Thursday, June 5, 2008

Ways of Singing the Salve Regina

A recent comment in the section of this blog that concerns how to sing Dominican Chant raised a good point that is worth commenting on in the public venue. The author is obviously a friar or was once in formation in a Dominican commuity. Here is the coment:

Re. the Salve Regina not being sung by alternate choirs, I was once told that there was a time when this was done, and one of the brothers I knew (now dead) used to sing it that way while everyone else used to sing it all together. I don't recall who told me about the old way.

In fact, that is how it is usually sung at the Angelicum in Rome. There seem to have been diverse traditions on how to sing this antiphon. For example, the 1933 Gillet Antiphonal, p. 133 (reproduced in the original posting), indicates that the Antiphon is to be sung straight through, because there are only single bars. But the 1949 Suarez Processional, p. 90, shows the double bars indicating the alternation between the semi-choirs. The same use of double bars is found in the 1863 Jandel Antiphonal, vol. 1, p. 138, as in the earlier 1909 Cormier Processional, p. 89. But the edition of our music found in the Jandel Antiphonal is very untrustworthy and seems to have been heavily influcenced by Roman practice and represents what was going on in the early modern period in our chant.

Perhaps the best place text to consult on this (which is easily available) is the electronic text of the 14th-century Dominican Poissy Antiphonal at LaTrobe Univ. in Australia. It shows medieval practice and is a "certified" MS--that means that was approved as matching the Humbert exemplar. It has no double bars in the text and, in fact, uses quarter and half bars where the modern books have the double or single bars. So it supports the 1933 Antiphonal, something that does not surprise me as that book was carefully corrected against the medieval music.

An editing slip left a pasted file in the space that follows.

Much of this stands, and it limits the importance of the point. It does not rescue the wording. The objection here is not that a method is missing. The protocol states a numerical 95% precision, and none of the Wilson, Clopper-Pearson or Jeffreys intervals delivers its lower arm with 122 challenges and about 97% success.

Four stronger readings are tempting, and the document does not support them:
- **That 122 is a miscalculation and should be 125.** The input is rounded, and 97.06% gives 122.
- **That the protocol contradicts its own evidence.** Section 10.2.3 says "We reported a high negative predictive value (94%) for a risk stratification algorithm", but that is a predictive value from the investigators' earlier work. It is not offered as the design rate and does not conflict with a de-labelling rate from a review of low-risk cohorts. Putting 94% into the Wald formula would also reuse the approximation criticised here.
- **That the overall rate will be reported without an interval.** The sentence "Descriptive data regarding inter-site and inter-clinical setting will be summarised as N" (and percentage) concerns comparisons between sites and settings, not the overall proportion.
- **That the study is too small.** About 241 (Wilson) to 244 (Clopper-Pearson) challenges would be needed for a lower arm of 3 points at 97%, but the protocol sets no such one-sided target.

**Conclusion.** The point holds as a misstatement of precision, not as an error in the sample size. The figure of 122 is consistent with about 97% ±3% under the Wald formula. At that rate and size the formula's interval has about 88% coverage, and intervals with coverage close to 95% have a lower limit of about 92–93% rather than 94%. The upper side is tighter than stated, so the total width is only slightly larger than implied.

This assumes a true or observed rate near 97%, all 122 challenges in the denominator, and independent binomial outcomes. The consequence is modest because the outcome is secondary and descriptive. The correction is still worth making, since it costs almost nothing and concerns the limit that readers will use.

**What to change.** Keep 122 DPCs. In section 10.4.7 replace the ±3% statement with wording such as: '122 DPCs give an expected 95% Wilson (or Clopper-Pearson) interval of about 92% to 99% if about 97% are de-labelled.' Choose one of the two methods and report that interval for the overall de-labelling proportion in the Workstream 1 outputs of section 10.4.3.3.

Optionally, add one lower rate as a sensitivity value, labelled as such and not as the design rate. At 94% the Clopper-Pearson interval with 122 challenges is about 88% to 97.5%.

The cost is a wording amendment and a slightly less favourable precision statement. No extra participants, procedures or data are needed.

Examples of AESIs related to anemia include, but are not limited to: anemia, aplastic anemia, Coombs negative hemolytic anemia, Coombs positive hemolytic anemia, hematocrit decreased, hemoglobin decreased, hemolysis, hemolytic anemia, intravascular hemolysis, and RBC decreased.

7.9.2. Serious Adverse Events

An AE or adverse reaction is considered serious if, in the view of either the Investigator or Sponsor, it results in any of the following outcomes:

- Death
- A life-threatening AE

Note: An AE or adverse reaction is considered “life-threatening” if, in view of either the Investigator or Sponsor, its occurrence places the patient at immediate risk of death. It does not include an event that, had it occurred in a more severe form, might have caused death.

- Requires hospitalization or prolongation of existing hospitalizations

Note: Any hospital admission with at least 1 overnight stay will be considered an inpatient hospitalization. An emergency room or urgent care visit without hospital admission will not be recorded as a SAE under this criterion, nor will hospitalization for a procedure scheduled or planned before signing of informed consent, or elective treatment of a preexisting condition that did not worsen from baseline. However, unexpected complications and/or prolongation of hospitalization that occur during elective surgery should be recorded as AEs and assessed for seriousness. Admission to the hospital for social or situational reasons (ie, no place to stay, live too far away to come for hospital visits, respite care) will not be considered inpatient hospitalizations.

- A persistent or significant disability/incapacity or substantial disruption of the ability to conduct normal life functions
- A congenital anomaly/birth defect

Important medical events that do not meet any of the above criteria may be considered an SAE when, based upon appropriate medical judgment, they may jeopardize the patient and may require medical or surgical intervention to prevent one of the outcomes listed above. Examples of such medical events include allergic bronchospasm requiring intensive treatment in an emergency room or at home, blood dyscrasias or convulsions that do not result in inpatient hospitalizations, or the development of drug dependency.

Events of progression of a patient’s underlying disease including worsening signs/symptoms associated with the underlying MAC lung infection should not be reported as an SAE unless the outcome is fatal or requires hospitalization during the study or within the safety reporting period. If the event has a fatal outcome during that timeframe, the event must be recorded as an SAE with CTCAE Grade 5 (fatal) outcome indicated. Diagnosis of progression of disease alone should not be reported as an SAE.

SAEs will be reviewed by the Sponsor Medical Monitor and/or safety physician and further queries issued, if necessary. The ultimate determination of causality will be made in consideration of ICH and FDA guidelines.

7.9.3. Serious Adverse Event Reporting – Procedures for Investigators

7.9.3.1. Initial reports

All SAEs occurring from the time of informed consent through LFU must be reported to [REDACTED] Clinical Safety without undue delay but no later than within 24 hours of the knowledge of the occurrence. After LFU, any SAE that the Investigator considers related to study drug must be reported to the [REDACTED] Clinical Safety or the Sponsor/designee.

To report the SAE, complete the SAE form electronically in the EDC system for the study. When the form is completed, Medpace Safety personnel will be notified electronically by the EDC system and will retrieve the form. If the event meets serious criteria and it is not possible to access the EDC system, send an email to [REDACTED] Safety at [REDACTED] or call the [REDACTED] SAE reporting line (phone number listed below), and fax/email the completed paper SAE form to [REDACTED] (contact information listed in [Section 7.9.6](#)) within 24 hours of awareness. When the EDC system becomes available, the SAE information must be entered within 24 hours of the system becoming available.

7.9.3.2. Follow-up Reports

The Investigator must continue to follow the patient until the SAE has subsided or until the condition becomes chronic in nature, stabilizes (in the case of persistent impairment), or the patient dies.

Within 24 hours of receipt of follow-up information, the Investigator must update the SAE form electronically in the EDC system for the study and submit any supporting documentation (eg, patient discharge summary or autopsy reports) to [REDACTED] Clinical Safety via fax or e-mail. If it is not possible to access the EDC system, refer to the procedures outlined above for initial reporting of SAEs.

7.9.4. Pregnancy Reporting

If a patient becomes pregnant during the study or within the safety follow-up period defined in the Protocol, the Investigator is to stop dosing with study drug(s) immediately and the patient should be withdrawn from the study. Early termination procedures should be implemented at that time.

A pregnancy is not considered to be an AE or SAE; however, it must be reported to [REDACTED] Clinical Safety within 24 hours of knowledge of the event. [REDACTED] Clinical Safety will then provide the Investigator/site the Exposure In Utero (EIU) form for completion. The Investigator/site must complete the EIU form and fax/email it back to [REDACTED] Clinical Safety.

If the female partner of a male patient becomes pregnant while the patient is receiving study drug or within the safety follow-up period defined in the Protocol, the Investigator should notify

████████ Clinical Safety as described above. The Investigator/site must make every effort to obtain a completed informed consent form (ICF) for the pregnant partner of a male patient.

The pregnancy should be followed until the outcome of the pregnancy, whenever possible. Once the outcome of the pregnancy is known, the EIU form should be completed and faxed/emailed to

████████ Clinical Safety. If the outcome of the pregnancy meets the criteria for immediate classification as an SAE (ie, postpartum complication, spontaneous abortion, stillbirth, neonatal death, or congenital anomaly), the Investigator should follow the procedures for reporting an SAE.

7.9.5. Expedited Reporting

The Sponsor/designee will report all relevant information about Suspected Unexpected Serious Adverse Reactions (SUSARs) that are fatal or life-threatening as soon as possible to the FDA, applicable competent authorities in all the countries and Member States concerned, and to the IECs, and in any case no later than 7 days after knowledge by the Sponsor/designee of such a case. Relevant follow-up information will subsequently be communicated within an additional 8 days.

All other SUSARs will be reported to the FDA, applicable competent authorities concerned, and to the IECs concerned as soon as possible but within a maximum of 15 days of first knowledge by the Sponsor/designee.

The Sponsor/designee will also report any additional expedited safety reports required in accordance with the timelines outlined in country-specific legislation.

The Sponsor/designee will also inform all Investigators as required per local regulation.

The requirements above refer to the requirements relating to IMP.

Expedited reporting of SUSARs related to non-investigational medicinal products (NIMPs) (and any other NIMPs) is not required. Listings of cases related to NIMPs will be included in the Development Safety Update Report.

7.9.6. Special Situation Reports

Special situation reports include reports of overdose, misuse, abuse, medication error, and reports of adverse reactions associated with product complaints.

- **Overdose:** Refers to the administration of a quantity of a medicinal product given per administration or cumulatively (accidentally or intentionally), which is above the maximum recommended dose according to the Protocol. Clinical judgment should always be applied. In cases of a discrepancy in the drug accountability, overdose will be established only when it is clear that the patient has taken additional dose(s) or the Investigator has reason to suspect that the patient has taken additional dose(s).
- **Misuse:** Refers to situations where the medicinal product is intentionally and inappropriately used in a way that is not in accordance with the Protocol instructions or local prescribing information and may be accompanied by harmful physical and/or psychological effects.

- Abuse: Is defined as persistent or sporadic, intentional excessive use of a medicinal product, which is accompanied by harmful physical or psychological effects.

I might also add that the version of the O Lumen in the Antiphonal and the Processionals does not match that in that in the Compline books! The Compline books do not have a quater bar after the "men" of Lumen--so there should be no holding of that clivis. And, in fact, the tune found in the Compline books seems to be the more common one in current Dominican use. Probably because most friars learned to sing the O Lumen using the Completorium. This is not a trivial matter: at the Angelicum there is a perpetual war over whether hold that clivis: about half the community does and half does not. This clash used to drive me nuts.

Is there a "correct way" to sing the Salve? Probably not. As in so many matters there seem to be local traditions. My opinion, for what it is worth, is that the Gillet Antiphonal is to be preferred because it matches the medieval text. The alternating between choirs for this Antiphon (and for the O Lumen) probably reflects a Romanization of the way of executing the chant introduced in the early modern period, something that the Gillet Antiphonal was removing. For me, it also makes more sense to sing straight though: these texts are antiphons, not hymns or responsories. But then I am probably influenced by the practice of was formed in. The same is the case for the hold on the clivis in the O Lumen. I dislike it, not so much because I don't find it in Poissy, but because that is how I learned to sing it. I might add that the Mass ordinary is sometimes sung with alternations in ways that don't match the 1950 Gradual either. Sigh.

I can sympathize with those older friars who didn't like the change. This things seem so minor -- unless you are singing the pieces very day and suddenly find yourself in a house that does it differently. Then you understand why Humbert was commissioned to standardize the Office.

1 comment:

Anonymous said...

At St Dominic's Camberwell, Melbourne, Australia, we sing the Salve chorus contra chorum as described above at the Angelicum. We also sing the O Lumen chorus contra chorum as well.

Br.Mannes Tellis, OP. (St Dominic's Priory, Melbourne)